Why Code Review Should Be a Part of Training and Mentorship

SmartBear’s 6th Annual State of Code Review survey found that code review not only improves software quality, it can help your team learn and facilitate mentorship of new employees.

In research for its 6th annual State of Code Review report, SmartBear found — not surprisingly — that most software developers consider improved software quality as the most significant benefit that code review provides. But a new trend is emerging. The number of software developers who recognize that benefits of code review also include sharing knowledge across their teams and mentoring less-experienced developers is also growing. In fact, those benefits rank number 2 and number 3 in this year’s survey, outranking compliance, reducing project costs, and strengthening their competitive advantage.

The study also found that 31 percent strongly agree and 50 percent agree with the statement that they often learn from others during code review. During a webinar that presented survey findings, Patrick Londa, Digital Marketing Manager for SmartBear, pointed out that this question had the most definitive response of “strongly agree” of any question in the survey.

The State of Code Review survey also found that three out of five respondents use code review as a way to train new developers. “It’s a learning vehicle,” Londa said.

To draw recommendations from the survey’s findings, SmartBear divided responses into two cohorts — those who said they are satisfied with code review at their companies and those who are not. Among those who are satisfied with code review, 77 percent use it as an onboarding tool, suggesting it’s a beneficial practice.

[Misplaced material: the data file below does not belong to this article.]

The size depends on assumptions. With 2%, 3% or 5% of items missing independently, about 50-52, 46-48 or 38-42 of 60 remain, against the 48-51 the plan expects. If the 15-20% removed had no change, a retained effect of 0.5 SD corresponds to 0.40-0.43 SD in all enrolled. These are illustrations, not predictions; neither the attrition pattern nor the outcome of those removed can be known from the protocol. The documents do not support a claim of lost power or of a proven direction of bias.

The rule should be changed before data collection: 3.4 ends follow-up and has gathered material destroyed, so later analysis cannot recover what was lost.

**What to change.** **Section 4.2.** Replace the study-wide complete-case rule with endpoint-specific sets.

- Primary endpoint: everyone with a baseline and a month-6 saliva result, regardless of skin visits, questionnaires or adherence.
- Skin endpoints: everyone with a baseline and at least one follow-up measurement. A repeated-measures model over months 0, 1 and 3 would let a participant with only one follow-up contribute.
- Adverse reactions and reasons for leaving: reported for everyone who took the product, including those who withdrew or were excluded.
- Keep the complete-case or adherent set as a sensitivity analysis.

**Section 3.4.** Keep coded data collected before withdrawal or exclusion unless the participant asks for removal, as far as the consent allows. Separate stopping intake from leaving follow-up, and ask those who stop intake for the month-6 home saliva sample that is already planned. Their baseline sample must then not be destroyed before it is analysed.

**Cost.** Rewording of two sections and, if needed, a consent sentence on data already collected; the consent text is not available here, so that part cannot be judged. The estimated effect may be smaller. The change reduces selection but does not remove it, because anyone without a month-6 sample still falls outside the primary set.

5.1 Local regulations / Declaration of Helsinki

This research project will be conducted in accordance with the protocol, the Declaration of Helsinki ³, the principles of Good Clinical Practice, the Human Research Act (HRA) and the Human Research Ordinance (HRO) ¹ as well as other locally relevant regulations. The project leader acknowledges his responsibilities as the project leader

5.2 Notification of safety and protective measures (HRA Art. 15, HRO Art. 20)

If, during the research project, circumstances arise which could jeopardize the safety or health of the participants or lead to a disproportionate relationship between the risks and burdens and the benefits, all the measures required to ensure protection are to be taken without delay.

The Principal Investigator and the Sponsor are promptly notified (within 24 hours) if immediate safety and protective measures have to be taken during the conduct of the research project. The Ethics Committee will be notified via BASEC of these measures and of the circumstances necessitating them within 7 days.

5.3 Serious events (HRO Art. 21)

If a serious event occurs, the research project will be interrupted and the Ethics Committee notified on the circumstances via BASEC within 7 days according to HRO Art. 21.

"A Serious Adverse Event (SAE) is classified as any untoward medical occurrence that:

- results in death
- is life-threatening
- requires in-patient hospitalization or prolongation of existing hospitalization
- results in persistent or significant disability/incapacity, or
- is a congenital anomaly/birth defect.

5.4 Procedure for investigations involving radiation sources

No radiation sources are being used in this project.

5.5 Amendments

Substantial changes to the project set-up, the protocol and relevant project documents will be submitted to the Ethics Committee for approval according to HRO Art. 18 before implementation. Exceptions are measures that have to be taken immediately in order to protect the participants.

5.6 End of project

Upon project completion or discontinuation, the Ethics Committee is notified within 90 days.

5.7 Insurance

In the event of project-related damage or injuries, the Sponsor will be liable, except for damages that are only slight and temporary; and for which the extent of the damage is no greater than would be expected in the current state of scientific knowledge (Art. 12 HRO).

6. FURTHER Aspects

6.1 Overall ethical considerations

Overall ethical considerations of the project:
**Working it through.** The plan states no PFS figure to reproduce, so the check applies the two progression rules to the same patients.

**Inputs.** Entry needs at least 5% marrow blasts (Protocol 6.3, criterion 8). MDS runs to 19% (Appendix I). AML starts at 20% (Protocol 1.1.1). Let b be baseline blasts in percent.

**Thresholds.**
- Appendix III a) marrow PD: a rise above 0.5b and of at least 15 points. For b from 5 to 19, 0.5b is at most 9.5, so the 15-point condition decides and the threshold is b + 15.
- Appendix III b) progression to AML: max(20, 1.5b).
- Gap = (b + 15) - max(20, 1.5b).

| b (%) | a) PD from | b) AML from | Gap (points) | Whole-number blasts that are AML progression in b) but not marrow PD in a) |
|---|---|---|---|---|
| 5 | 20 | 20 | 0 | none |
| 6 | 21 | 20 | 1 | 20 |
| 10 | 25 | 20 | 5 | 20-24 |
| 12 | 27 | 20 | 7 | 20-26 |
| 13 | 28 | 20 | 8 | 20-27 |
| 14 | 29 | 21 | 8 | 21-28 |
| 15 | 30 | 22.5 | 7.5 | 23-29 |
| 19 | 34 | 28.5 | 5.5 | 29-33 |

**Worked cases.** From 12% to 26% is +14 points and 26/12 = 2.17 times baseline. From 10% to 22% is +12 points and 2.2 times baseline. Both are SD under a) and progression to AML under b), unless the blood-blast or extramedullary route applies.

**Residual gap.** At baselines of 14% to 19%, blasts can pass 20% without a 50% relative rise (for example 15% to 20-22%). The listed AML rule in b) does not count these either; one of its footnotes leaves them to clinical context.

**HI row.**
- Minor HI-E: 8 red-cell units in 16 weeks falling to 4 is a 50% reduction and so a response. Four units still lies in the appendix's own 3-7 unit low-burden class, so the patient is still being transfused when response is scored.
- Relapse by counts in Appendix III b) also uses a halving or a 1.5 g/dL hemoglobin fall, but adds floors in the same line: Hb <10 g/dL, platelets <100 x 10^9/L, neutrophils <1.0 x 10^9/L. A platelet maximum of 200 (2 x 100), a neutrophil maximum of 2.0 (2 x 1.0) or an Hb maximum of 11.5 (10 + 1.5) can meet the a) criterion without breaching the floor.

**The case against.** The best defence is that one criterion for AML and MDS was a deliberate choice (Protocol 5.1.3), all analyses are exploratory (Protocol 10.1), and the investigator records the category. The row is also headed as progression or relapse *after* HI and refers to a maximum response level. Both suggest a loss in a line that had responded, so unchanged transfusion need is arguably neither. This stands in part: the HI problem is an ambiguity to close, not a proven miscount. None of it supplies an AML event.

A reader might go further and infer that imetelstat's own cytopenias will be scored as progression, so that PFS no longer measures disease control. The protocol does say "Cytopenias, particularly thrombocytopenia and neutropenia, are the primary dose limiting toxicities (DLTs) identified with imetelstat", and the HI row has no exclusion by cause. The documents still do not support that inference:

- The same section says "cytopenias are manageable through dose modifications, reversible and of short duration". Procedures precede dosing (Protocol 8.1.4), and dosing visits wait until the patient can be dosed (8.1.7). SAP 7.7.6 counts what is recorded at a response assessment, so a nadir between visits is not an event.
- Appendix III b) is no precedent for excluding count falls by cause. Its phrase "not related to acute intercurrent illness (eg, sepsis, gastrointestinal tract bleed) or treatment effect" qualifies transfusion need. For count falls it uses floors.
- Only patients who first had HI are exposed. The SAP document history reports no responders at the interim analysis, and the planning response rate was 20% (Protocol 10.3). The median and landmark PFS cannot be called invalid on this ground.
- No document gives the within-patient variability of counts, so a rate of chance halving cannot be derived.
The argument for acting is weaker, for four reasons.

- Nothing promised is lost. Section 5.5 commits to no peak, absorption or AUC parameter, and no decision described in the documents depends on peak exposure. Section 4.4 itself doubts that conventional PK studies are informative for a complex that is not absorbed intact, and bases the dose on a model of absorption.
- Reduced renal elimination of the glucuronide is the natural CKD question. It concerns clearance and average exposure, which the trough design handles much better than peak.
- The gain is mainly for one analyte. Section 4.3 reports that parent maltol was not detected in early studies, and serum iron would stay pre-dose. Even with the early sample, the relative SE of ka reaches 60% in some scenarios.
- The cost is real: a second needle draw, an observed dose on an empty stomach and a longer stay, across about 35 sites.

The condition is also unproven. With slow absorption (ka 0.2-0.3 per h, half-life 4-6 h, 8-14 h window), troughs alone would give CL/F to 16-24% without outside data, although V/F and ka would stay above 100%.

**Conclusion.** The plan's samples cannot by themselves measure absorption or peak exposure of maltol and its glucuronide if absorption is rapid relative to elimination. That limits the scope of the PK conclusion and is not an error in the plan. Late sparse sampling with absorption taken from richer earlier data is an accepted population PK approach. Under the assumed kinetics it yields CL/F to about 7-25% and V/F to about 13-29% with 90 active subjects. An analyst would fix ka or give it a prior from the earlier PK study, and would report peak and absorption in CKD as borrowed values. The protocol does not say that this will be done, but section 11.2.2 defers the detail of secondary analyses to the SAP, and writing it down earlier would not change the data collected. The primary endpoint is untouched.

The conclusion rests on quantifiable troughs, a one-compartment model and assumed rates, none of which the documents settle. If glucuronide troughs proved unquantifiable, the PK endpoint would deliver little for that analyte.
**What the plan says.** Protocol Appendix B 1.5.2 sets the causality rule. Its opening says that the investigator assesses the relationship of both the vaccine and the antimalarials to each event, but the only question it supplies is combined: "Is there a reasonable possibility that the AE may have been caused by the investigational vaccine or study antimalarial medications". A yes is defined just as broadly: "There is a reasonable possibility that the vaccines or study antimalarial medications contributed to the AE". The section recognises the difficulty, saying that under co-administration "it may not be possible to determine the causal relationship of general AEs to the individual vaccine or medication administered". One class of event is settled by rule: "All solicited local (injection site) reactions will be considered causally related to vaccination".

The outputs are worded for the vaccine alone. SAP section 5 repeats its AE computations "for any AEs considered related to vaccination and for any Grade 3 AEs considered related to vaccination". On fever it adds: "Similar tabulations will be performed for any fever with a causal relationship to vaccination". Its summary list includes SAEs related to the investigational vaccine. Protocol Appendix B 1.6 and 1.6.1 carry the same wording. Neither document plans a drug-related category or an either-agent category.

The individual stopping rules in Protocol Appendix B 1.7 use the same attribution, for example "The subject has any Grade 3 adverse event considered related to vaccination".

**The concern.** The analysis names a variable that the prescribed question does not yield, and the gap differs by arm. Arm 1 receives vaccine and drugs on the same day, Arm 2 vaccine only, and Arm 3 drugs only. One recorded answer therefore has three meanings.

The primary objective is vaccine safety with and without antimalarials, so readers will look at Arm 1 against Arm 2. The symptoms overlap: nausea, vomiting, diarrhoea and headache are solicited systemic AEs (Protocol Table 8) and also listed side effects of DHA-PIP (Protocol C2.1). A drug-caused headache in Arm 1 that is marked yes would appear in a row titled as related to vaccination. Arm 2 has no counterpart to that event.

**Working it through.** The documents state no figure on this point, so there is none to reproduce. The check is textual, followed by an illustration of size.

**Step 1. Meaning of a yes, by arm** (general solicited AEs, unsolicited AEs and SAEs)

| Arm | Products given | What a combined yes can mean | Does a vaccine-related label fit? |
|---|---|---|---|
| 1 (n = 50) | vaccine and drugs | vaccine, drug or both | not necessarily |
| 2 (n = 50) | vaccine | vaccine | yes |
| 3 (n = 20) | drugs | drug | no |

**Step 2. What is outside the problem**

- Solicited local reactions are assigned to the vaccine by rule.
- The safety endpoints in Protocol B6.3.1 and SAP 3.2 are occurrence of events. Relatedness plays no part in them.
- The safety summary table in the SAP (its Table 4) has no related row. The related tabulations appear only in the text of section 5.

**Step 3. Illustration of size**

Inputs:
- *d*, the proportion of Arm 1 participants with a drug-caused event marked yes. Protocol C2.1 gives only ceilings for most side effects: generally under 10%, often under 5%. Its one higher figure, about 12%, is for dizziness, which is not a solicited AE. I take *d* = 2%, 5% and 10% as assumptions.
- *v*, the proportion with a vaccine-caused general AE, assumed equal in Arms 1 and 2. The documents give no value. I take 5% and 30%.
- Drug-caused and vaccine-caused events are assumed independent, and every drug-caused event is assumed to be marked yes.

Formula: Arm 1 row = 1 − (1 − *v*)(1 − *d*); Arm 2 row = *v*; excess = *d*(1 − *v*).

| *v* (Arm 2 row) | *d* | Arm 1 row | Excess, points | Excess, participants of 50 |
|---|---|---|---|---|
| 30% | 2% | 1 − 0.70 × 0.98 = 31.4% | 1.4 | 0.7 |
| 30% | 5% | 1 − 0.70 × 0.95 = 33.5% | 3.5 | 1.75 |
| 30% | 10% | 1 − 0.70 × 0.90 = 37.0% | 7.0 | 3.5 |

Different Code Review Processes

Developers typically use three types of code review processes:

  • Ad hoc: This type of code review is an informal, “over-the-shoulder” review that a colleague may request when they’d like another set of eyes on their work. This type of review is typically not documented, and there’s no way to ensure that changes are made. SmartBear found that about 20 percent of developers engage in ad hoc reviews on a daily basis and 30 percent on a weekly basis.
  • Tool-based: Collaborative code review applications automate the review process. They’re also a more flexible method, allowing people working remotely or on different schedules to participate in code review. Tool-based review is popular among developers, with about 30 percent of developers now using it daily.
  • Meetings: Many developers hold formal code review meetings, usually on a biweekly or monthly basis. SmartBear found when formal code reviews occur, teams are more likely to be satisfied with the overall code review process.

SmartBear concluded that using all code review methods is probably the best strategy: Ad hoc when a colleague needs advice, tool-based for documentation and to enable distributed teams to participate, and formal meetings where you can leverage the data from tool-based reviews.

Recommendations based on these findings include conducting code review daily if possible, building it into workflows, and leveraging tool-based code reviews. Reporting on the code review process is also essential to team satisfaction with the process; teams that include reporting as part of the process are four times more likely to be satisfied with their code review than those who do not.

SmartBear also found that most developers have guidelines that teams use for code reviews, and 86 percent also review artifacts including requirements, test cases, user stories, documentation, design documents and schematics. “If requirements weren’t reviewed properly, then it plays a role in the overall success of the development workflow,” Londa says.

For more findings and insights, read The State of Code Review in 2019 report from SmartBear.

Mike Monocello

The former owner of a software development company and having more than a decade of experience writing for B2B IT solution providers, Mike is co-founder of DevPro Journal.

The former owner of a software development company and having more than a decade of experience writing for B2B IT solution providers, Mike is co-founder of DevPro Journal.